CNN just had a segment devoted to “Black Nerds” that was just completely annoying. The reason is, Carolyn Costello, the CNN Anchor over the telecast, was trying to push being black and being a nerd as something new, and the guest, some brother with the Tampa Bay Tribune, who’s name I didn’t catch, just went along with it. In his case, and what set me off, was that he said he didn’t have a black role model for being a nerd. Then, he associated nerdom with pop-culture, and not with science.

That was the last straw.

What caused me to go through the roof was that there was no discussion of how American Cultural and demographic change has made more African Americans who are like me, but younger. It’s called integration. As the rate of racial integration has increased, and as more young African Americans have been born, there was less pressure not to be a person someone else would call then “poindexter” and now a “nerd.”

Something else, too: science is cool to be involved in now, but was the basis for nerd culture for years prior to Star Wars. Movies like 2001: A Space Odyssey and shows like Space: 1999 helped to fuel the growth of what we now call nerd culture, but really, then, didn’t have a name not just because we didn’t have a hypermedia culture that seeks to define every aspect of pop-culture, but because it wasn’t mainstream culture at the time.

Not so today.

Now, given all of that, how did I manage to come up and be called a nerd? Simple: my Mom and Dad did not discourage my interest in technical issues. But when I was young, I found math intimidating, but I was interested in urban development at a very young age, like eight. So, by the time I hit my teen years, and started building cities of the future, civil engineering and eventually city planning was my interest. I became a person interested in the future, or what some call a futurist.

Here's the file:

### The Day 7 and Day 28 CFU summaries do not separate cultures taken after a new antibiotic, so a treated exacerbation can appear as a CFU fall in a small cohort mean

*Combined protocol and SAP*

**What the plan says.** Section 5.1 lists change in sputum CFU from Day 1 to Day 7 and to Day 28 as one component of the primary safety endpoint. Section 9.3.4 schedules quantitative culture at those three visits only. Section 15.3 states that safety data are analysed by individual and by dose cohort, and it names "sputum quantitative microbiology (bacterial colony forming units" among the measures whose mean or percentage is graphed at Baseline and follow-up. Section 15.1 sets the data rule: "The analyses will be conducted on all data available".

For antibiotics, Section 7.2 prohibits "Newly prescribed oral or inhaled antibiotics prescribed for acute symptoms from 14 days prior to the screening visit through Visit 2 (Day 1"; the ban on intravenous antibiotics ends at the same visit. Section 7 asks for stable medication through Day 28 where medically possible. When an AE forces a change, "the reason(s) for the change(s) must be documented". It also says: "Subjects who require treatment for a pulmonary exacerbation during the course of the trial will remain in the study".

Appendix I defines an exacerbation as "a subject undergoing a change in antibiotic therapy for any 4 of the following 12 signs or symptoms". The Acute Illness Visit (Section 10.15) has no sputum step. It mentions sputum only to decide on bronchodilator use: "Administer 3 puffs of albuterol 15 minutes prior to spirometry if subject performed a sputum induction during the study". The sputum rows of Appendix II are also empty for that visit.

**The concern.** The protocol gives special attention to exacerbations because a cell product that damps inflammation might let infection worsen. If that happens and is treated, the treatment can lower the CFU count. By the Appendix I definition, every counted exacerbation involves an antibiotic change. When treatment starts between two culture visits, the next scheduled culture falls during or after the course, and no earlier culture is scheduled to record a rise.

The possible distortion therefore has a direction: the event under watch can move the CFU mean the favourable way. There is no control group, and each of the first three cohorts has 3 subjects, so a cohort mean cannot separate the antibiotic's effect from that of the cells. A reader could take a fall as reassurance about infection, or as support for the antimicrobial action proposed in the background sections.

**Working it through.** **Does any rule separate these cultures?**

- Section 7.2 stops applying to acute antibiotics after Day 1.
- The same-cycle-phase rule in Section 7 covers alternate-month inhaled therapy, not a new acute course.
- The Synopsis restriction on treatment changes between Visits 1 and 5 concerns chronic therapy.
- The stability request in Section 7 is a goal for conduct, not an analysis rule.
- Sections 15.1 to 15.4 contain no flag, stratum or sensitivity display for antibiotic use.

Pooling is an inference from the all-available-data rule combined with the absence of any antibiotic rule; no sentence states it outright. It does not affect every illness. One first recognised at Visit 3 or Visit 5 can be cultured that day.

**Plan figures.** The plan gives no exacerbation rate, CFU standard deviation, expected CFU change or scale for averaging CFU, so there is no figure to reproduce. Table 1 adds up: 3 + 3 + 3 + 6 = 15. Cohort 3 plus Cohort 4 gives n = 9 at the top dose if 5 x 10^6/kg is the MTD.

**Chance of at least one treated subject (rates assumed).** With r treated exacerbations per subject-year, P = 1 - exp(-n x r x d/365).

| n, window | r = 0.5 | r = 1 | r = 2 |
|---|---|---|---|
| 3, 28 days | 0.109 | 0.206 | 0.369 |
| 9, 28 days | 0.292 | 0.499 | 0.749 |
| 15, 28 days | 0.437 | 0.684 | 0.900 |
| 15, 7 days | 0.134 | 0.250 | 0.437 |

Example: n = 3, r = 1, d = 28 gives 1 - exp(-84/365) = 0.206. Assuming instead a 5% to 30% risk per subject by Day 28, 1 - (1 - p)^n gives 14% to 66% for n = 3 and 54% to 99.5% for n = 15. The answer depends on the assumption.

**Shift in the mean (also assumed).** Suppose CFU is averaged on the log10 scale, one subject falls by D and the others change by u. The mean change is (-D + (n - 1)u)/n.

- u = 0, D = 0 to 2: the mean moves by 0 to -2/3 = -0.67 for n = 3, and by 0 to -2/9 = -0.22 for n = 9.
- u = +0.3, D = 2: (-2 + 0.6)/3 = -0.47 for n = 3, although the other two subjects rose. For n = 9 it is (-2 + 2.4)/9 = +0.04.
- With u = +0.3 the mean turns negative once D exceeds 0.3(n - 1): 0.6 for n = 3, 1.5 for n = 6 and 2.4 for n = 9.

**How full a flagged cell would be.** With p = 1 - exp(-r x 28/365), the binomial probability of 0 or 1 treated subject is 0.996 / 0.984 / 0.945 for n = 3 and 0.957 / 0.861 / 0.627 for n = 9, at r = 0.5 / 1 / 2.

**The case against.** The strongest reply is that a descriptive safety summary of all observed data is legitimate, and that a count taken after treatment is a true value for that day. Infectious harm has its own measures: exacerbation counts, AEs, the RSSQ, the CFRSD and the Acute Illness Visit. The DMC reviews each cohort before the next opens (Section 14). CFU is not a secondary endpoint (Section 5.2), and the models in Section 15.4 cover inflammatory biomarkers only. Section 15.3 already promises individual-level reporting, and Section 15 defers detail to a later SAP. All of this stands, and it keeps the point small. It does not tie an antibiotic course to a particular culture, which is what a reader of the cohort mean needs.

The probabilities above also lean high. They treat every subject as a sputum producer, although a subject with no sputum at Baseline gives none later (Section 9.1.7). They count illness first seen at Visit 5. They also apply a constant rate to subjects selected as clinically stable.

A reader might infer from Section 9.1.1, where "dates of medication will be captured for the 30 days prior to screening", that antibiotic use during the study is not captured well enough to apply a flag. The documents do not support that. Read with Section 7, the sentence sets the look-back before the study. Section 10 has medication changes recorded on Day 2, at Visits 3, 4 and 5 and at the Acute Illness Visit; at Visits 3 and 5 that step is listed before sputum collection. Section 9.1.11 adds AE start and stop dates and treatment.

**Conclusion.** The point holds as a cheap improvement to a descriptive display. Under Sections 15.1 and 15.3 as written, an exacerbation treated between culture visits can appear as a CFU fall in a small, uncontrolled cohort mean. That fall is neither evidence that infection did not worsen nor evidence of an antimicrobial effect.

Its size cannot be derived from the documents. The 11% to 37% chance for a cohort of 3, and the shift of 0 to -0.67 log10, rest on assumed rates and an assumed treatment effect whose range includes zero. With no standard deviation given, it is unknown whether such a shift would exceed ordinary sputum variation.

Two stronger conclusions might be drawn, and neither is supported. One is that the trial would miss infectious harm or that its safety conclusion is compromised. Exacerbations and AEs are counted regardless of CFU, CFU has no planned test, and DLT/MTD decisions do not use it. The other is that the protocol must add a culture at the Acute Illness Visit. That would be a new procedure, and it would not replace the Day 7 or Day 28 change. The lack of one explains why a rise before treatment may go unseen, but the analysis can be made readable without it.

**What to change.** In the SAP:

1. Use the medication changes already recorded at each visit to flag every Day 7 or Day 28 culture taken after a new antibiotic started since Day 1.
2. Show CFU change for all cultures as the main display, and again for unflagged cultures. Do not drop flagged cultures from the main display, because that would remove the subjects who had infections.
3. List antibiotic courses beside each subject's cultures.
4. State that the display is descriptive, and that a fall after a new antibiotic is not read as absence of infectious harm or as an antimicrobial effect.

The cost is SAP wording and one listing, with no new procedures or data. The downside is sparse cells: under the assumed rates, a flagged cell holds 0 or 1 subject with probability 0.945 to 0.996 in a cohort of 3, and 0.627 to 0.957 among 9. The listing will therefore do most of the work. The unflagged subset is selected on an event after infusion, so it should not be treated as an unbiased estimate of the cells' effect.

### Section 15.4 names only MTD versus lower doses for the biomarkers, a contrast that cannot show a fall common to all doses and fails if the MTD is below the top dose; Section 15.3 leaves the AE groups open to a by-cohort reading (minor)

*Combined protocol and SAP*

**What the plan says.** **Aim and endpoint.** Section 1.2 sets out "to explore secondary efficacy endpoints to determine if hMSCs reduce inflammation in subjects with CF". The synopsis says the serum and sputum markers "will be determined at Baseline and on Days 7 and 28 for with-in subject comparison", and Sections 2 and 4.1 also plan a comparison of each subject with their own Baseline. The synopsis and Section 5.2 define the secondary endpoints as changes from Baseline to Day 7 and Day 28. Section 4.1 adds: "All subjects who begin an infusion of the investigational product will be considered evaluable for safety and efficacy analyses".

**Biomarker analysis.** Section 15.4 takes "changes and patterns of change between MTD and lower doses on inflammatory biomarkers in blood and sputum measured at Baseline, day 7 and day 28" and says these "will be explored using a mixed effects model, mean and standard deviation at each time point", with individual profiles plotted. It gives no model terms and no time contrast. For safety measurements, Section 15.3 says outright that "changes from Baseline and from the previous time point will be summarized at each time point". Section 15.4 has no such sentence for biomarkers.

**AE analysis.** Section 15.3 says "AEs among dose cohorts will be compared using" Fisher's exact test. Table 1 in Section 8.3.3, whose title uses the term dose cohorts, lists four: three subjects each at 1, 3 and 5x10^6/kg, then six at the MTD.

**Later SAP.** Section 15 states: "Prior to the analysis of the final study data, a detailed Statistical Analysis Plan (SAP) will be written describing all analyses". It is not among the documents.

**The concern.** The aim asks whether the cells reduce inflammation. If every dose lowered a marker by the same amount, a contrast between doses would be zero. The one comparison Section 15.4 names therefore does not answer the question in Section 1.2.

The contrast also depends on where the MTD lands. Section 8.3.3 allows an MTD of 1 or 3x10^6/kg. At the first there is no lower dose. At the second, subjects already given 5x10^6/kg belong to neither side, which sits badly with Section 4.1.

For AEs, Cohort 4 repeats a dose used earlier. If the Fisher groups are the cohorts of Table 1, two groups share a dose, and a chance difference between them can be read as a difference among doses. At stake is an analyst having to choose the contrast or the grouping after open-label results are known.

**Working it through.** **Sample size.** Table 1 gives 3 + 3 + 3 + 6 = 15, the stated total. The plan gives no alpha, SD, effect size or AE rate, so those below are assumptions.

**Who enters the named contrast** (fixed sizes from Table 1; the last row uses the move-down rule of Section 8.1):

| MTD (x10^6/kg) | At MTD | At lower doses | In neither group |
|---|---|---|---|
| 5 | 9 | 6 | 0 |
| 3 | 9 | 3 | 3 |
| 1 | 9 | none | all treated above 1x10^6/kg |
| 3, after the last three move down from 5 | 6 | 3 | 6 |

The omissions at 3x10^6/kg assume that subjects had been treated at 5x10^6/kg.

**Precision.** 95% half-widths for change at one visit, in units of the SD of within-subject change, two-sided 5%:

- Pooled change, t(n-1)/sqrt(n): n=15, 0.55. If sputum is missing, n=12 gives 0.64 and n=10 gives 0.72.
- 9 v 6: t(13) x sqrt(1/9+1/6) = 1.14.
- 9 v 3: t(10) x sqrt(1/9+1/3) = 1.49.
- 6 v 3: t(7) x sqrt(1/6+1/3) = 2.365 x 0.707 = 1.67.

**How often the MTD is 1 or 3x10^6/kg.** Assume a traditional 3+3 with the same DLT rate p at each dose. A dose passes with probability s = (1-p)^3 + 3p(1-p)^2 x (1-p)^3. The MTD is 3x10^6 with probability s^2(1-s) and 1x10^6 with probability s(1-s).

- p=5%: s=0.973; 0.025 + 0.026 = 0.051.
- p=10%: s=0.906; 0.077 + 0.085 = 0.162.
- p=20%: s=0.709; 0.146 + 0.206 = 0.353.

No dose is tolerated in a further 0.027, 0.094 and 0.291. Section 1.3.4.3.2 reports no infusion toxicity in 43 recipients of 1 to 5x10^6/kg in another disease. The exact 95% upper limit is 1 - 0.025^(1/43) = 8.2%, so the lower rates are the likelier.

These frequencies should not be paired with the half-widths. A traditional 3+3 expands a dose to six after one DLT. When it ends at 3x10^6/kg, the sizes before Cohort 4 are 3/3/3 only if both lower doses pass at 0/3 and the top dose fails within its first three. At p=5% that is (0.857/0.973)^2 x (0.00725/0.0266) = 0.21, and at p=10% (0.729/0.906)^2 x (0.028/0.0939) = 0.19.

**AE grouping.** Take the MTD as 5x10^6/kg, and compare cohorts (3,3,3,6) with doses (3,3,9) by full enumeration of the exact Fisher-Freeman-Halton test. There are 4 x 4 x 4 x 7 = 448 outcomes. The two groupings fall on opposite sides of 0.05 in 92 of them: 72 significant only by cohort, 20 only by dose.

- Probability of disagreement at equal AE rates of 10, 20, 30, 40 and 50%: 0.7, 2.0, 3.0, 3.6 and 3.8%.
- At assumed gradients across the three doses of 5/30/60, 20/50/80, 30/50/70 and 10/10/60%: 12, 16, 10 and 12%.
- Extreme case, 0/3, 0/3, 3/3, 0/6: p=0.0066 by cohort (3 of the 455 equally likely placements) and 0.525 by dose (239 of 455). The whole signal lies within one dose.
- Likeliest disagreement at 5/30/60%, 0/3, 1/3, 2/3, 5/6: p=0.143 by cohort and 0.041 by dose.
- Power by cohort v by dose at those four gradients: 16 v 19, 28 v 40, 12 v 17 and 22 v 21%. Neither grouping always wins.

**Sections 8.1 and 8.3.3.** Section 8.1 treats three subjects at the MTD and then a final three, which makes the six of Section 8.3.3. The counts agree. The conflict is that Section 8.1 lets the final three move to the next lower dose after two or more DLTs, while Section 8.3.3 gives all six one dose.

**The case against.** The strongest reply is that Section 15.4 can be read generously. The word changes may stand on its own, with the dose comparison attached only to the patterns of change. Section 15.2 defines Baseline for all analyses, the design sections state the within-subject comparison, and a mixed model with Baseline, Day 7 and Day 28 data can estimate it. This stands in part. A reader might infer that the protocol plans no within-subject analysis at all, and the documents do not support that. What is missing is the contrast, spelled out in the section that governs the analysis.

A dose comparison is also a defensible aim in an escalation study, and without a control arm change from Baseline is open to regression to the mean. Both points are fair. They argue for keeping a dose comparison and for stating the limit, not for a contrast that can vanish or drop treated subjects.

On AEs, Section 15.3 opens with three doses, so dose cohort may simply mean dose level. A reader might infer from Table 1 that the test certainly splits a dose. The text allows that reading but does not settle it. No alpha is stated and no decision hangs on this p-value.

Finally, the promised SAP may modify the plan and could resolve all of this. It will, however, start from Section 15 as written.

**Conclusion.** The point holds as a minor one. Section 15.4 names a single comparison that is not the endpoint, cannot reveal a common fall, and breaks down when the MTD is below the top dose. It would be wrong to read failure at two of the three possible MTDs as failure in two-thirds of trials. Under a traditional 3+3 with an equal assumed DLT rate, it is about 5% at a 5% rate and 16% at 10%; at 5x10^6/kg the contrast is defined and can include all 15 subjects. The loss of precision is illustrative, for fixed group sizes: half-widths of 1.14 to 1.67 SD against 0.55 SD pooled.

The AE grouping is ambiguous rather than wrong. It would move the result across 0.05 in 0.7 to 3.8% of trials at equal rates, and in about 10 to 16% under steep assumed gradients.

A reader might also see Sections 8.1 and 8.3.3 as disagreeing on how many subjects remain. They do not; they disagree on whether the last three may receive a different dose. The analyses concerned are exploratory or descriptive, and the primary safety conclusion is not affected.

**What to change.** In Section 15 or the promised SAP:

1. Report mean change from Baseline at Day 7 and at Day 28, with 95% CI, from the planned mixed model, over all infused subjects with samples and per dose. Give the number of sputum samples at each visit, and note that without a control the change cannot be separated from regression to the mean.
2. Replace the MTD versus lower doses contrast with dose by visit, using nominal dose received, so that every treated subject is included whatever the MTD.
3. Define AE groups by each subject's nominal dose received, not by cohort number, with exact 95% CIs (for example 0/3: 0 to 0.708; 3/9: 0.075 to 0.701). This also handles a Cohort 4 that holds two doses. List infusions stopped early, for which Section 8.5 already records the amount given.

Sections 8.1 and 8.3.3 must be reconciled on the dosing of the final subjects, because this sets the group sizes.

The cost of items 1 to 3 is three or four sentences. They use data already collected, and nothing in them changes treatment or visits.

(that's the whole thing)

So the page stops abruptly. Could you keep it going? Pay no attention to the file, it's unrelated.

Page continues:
But I never cared what anyone black or white thought of me in that context. Moreover, I have friends to this day who I met via Star Trek. Case in point…

What I found was that it was actually easier to meet girls if you were a nerd because there were many who loved Star Trek and science.

I think Star Wars created nerdom – because nerds today are more into fantasy and gaming than science and science fiction. It’s easier to be a nerd now because there’s no pressure to be good at science. Star Wars and Digital Media have caused a decoupling of science and nerd culture – something that’s contributed to NASA’s funding decline. Prior to Star Wars, space exploration and our ability to advance the human race in space was the focus – not today.

That’s the part of social change with respect to pop culture that’s not talked about.

Finally, as a CNN iReport contributor who regular attends Comic Con, I’m surprised CNN did not contact me for a comment on this.

Stay tuned.

By Zennie Abraham

Zennie Abraham | Zennie Abraham or "Zennie62" is the founder of Zennie62Media which consists of and a multimedia blog news aggregator and video network, and 78-blog network, with social media and content development services and consulting. Zennie is a pioneer video blogger, YouTube Partner, social media practitioner, game developer, and pundit. Note: news aggregator content does not reflect the personal views of Mr. Abraham.